Angkor Wat is a temple complex in Cambodia and one of the largest religious monuments in the world, on a site measuring 162.6 hectares. Originally constructed as a Hindu temple dedicated to the god Vishnu for the Khmer Empire, it was gradually transformed into a Buddhist temple towards the end of the 12th century. It was built by the Khmer King Suryavarman II in the early 12th century in Yaśodharapura, the capital of the Khmer Empire, as his state temple and eventual mausoleum. Breaking from the Shaiva tradition of previous kings, Angkor Wat was instead dedicated to Vishnu. As the best-preserved temple at the site, it is the only one to have remained a significant religious centre since its foundation. The temple is at the top of the high classical style of Khmer architecture. It has become a symbol of Cambodia, appearing on its national flag, and it is the country’s prime attraction for visitors.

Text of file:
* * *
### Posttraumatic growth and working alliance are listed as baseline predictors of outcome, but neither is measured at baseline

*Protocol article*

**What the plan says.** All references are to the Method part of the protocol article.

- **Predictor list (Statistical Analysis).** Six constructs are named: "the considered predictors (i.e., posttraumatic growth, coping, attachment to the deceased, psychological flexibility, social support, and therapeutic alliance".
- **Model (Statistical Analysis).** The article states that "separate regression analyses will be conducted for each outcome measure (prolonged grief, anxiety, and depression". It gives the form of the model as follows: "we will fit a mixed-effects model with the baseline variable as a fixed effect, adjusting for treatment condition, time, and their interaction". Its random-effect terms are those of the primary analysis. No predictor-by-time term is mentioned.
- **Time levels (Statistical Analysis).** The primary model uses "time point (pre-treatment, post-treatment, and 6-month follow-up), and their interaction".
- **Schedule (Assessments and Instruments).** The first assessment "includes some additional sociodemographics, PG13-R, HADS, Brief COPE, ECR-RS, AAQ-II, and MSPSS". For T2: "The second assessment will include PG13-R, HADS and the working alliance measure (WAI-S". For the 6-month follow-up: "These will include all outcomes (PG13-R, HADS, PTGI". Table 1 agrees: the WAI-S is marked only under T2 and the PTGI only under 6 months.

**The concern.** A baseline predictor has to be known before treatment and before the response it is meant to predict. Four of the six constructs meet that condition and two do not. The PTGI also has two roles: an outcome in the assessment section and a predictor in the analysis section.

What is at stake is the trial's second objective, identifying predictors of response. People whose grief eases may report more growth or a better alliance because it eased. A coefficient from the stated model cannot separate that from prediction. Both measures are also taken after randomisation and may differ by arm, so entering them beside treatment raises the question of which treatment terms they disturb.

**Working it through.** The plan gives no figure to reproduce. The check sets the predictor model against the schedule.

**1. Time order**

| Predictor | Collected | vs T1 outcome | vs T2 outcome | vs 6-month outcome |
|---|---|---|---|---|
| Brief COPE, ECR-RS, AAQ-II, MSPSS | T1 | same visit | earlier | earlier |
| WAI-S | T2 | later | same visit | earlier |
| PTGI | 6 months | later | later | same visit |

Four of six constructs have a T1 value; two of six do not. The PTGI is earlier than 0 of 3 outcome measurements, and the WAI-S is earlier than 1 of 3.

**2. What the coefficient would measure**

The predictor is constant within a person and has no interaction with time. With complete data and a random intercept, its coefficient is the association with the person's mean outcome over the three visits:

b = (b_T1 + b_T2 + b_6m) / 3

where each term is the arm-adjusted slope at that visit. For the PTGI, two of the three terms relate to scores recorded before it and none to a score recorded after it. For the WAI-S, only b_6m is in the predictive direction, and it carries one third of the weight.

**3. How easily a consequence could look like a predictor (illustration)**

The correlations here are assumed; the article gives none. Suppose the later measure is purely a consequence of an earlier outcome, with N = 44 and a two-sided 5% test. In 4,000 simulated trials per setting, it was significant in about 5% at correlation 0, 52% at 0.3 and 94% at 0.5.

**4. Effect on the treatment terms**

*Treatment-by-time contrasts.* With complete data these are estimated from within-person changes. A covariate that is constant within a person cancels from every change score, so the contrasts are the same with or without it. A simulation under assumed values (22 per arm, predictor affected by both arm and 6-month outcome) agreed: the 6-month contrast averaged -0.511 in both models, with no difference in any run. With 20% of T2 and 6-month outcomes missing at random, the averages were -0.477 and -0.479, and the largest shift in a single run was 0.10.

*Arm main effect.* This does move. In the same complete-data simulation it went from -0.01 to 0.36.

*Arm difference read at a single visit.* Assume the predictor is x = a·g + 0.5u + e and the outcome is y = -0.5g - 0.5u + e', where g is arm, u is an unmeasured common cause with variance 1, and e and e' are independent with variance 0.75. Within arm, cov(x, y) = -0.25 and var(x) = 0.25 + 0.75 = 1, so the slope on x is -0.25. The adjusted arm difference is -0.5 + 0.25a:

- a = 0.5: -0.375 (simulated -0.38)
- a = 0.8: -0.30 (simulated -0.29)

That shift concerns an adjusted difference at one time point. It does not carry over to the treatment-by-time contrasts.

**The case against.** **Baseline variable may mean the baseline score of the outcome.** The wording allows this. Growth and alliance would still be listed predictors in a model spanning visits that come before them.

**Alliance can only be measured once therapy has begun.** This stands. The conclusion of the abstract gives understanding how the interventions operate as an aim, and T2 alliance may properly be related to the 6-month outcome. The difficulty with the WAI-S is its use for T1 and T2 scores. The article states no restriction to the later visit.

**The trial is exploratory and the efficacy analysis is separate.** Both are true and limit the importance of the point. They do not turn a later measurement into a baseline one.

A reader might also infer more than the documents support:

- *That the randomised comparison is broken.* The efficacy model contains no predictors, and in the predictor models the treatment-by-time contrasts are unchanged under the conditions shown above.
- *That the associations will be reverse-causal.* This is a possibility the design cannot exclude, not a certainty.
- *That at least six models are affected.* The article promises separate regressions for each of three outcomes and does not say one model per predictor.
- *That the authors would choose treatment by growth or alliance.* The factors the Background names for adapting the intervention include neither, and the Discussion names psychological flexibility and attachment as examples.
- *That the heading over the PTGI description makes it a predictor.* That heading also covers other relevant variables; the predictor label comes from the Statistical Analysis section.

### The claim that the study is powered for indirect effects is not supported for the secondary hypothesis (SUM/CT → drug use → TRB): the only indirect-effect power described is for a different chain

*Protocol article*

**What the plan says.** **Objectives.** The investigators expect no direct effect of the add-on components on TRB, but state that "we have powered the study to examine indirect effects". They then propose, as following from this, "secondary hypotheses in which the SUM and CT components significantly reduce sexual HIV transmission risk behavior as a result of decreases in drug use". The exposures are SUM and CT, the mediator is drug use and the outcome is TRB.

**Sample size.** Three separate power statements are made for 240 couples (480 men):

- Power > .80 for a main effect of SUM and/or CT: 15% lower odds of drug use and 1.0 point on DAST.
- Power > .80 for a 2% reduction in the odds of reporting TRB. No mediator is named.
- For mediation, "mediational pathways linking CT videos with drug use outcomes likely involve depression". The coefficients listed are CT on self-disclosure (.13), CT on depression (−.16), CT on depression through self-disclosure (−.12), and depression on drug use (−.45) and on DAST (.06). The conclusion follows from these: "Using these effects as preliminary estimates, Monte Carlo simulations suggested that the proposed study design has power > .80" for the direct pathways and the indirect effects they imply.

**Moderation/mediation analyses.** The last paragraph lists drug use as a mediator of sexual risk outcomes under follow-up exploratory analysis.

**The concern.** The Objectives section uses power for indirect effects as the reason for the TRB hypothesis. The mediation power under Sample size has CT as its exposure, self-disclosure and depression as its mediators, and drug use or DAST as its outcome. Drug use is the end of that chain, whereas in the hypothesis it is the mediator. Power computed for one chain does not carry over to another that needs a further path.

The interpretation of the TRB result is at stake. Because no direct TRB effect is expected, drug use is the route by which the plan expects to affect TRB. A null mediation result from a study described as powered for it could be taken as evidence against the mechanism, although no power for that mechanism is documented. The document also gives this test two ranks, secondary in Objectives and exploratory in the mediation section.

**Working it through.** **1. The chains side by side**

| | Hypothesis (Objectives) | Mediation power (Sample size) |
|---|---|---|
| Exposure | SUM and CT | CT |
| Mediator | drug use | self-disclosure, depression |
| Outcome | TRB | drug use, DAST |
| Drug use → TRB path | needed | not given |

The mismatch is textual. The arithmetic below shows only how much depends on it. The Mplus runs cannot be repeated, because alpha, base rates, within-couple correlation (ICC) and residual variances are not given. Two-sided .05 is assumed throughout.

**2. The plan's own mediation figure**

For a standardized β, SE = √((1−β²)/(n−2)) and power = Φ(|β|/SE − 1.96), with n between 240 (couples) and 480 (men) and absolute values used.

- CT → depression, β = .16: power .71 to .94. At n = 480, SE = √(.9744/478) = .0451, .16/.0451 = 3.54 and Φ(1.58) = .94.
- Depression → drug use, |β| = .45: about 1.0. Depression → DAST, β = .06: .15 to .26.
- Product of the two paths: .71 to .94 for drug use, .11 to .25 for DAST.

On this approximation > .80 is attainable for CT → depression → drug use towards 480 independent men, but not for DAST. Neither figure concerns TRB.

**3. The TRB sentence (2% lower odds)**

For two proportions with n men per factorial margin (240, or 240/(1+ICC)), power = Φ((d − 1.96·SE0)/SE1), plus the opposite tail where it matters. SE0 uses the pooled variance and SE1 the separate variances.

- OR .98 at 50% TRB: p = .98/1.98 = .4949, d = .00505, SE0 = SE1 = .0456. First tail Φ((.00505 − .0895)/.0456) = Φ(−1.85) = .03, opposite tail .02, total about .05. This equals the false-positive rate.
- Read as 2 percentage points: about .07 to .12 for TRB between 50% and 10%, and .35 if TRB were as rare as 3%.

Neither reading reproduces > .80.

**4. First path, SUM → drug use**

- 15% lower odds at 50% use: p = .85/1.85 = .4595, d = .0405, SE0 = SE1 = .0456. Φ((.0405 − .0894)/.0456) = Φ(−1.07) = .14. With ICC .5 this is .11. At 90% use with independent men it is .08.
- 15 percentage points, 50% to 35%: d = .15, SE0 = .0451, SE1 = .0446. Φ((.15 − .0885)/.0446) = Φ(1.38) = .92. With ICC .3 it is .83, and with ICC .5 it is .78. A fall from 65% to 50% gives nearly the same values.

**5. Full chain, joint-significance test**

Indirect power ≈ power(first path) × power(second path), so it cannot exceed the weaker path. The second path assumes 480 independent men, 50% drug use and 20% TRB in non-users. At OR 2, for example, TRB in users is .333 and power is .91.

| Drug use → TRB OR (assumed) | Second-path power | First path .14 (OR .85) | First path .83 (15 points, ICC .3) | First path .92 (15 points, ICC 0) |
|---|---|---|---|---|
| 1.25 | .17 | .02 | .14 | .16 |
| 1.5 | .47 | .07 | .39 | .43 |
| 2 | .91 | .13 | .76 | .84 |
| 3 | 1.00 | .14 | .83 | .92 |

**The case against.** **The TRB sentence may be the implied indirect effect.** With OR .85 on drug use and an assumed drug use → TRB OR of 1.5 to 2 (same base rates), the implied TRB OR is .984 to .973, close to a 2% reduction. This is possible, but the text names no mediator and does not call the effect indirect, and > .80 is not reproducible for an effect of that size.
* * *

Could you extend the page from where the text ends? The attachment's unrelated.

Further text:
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Angkor Wat combines two basic plans of Khmer temple architecture: the temple-mountain and the later galleried temple. It is designed to represent Mount Meru, home of the devas in Hindu mythology: within a moat more than 5 kilometres long and an outer wall 3.6 kilometres long are three rectangular galleries, each raised above the next. At the centre of the temple stands a quincunx of towers. Unlike most Angkorian temples, Angkor Wat is oriented to the west; scholars are divided as to the significance of this. The temple is admired for the grandeur and harmony of the architecture, its extensive bas-reliefs, and for the numerous devatas adorning its walls.